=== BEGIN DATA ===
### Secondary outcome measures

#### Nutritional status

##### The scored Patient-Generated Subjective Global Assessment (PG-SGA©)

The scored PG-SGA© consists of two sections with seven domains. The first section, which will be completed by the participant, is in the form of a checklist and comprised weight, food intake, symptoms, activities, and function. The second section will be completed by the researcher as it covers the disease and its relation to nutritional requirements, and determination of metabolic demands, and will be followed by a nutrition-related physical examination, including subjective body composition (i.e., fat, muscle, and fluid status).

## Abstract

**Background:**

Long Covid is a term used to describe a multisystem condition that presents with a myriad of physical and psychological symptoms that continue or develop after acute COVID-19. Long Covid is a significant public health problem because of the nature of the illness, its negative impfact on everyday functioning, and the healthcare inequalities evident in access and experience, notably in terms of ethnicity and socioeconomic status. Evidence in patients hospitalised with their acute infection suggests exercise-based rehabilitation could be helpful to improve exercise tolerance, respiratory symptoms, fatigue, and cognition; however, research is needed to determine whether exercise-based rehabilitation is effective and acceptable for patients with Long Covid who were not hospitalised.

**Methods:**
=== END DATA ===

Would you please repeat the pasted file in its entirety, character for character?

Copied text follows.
### Secondary outcome measures

#### Nutritional status

##### The scored Patient-Generated Subjective Global Assessment (PG-SGA©)

The scored PG-SGA© consists of two sections with seven domains. The first section, which will be completed by the participant, is in the form of a checklist and comprised weight, food intake, symptoms, activities, and function. The second section will be completed by the researcher as it covers the disease and its relation to nutritional requirements, and determination of metabolic demands, and will be followed by a nutrition-related physical examination, including subjective body composition (i.e., fat, muscle, and fluid status).

## Abstract

**Background:**

Long Covid is a term used to describe a multisystem condition that presents with a myriad of physical and psychological symptoms that continue or develop after acute COVID-19. Long Covid is a significant public health problem because of the nature of the illness, its negative impfact on everyday functioning, and the healthcare inequalities evident in access and experience, notably in terms of ethnicity and socioeconomic status. Evidence in patients hospitalised with their acute infection suggests exercise-based rehabilitation could be helpful to improve exercise tolerance, respiratory symptoms, fatigue, and cognition; however, research is needed to determine whether exercise-based rehabilitation is effective and acceptable for patients with Long Covid who were not hospitalised.

**Methods:**